Back-and-Forth — It’s become near impossible to keep up with the status of the state’s abortion clinics after HB2 went into effect. Closed. Open. Closed. Open. It’s enough to give someone whiplash. As it stands now, the clinics are open thanks to an emergency order by none other than the U.S. Supreme Court. “The Supreme Court’s order — five sentences long and with no explanation of the justices’ reasoning — represents an interim step in a legal fight that is far from over,” according to the New York Times. The order is in response to a temporary ruling by the 5th Circuit Court of Appeals declaring the state could shut down the clinics while the legality of the law itself is being debated. I.e. the Supreme Court order itself is temporary as well, at least until the Fifth Circuit official decides on the case. The Court addressed the requirement that all abortion clinics “meet the standards for ambulatory surgical centers'” and “the other required doctors performing abortions to have admitting privileges at a nearby hospital.” With those rules put on hold, a baker’s dozen of clinics can remain open. Or, rather, reopen, since they were immediately shut down about a week ago. At this rate, those seeking such assistance would do well just to stand outside the clinics so they can get in and out before another shutdown occurs.
Solution IDed — In more will-they-or-won’t-they news, it appears that at least one major Texas public policy problem has been solved. For now. Less than a week after a federal judge blocked the state’s new voter ID law for creating “an unconstitutional burden on the right to vote, has an impermissible discriminatory effect against Hispanics and African-Americans, and was imposed with an unconstitutional discriminatory purpose,” that law is now … back on for the 2014 election. Thanks a lot, second federal judge! Actually it was three judges, again from the Fifth Circuit (they’re so busy lately!). The three-judge panel “granted a request by Texas Attorney General Greg Abbott for a stay on the judgment of U.S. District Judge Nelva Gonzales Ramos of Corpus Christi,” according to the Austin American-Statesman. “The appeals court’s action revives the law as early voting is set to begin Monday. Election Day is Nov. 4.” So, as of now—and unless for some reason the plaintiffs appeal for, and are granted, a stay from the SCOTUS just as the abortion providers did, be sure to bring all forms of official ID to the voting both, including retina scans, documentation of a complete health physical, and the detailed animal tag from your pet.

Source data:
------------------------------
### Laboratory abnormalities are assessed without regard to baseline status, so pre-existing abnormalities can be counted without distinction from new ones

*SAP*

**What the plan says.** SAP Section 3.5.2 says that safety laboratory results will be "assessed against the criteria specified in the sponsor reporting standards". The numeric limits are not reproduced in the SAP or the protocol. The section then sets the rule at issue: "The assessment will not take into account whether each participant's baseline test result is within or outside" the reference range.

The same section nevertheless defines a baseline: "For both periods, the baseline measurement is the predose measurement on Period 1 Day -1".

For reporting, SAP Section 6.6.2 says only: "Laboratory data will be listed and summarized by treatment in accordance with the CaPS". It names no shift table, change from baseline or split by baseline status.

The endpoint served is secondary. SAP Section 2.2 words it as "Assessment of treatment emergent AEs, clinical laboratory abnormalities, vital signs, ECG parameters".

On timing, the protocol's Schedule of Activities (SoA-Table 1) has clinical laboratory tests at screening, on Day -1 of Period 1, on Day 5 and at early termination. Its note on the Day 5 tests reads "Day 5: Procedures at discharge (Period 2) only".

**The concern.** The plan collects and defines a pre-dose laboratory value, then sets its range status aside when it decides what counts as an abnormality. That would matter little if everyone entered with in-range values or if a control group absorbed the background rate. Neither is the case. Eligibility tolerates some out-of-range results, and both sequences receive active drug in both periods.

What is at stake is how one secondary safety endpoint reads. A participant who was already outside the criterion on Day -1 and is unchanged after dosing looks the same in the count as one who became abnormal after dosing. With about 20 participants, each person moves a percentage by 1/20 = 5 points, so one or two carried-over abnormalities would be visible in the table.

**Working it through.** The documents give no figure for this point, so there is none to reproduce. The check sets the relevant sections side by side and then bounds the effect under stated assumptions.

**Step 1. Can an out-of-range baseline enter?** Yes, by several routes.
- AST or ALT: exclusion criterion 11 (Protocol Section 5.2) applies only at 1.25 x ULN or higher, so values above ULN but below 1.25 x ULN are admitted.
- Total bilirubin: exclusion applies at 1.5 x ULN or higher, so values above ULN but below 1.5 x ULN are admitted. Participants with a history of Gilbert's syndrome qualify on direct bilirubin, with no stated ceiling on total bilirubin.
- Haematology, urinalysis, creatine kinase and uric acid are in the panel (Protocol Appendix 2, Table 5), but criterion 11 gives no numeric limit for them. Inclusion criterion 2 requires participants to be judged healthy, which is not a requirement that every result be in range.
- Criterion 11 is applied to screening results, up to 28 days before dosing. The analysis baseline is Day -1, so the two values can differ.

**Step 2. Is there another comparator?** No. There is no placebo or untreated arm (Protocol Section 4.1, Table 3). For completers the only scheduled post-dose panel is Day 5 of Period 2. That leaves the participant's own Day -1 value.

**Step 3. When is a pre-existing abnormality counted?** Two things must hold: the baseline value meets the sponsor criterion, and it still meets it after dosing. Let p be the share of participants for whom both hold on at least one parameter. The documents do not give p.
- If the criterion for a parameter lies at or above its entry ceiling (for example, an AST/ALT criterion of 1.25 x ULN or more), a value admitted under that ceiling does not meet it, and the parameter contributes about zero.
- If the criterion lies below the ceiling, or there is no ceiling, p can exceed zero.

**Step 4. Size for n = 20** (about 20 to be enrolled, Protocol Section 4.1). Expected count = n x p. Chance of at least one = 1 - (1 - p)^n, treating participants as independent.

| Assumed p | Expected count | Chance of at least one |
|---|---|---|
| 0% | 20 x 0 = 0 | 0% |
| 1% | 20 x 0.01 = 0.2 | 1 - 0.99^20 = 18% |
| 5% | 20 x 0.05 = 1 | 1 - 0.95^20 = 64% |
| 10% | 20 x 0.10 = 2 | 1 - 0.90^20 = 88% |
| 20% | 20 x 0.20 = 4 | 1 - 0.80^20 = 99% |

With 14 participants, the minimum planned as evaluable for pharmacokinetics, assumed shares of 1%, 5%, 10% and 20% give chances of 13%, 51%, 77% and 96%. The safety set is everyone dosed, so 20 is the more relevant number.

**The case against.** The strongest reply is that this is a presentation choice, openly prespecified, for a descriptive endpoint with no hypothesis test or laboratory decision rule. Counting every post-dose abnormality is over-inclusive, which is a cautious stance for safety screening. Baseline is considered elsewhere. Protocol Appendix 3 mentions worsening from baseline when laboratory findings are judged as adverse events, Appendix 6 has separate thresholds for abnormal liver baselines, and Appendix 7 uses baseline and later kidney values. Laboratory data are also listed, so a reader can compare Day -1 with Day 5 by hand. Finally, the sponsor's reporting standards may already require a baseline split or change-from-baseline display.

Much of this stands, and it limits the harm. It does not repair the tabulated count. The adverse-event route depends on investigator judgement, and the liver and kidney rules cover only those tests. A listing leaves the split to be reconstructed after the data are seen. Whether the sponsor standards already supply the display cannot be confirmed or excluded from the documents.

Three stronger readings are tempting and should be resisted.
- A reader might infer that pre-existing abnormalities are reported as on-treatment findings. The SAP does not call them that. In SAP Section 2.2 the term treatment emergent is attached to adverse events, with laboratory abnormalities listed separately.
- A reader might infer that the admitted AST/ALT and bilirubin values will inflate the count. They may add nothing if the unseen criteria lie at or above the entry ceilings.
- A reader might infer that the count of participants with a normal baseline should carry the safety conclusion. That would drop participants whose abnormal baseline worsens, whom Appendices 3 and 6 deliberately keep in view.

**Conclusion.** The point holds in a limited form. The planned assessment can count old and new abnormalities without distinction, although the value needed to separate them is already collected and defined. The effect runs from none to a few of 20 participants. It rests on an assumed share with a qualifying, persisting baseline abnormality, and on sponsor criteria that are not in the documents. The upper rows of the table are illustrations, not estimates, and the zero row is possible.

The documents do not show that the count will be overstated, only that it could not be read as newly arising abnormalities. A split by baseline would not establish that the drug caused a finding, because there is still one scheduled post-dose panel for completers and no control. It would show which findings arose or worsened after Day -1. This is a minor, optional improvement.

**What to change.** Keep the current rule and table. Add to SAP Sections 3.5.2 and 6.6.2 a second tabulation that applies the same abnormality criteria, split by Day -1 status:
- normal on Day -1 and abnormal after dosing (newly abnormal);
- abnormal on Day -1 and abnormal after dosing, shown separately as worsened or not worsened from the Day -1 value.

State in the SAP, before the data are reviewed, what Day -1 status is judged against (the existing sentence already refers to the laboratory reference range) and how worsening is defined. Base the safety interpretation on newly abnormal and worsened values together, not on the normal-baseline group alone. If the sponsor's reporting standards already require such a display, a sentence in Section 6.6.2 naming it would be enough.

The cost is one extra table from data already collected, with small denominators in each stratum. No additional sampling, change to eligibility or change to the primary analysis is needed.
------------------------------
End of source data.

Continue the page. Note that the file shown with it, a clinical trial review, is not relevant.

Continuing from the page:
Parks and Altercation — If you thought needless, silly and downright stupid spending of public funds only happened in the upper echelons of government, you need a basic civics class. To be fair, though, it would seem someone in particular is in need of a basic class in civility, while another needs a class in sucking it up. “It will cost [the city of El Paso] nearly $7,000 to change the seats for a city councilwoman who doesn’t want to sit next to another member, because of her side remarks during meetings,” reports KSAT12. City councilwoman Ann Morgan Lilly is being relocated because she “was being distracted by comments that Rep. (Lily) Limón keeps making under her breath during the meetings, and I have to concentrate on what is being said during the council meetings.” According to the El Paso Times, “the money for this will come from the Public Educational and Governmental (PEG) budget.” Unlike other amounts of public funds, which sometimes take forever to go toward an actual project, this problem was taken of relatively quickly. Despite requests, Lilly said nothing happened until she put it on the council’s agenda, after which the matter was resolved rather quickly (and removed from the agenda). “So, the council members can pretty much sit where they want,” Lilly said. “Besides, there are extra places already cut out for additional computers in case we have to expand the number of City Council members in the future.” At this rate, the city may not be able to afford any more council members.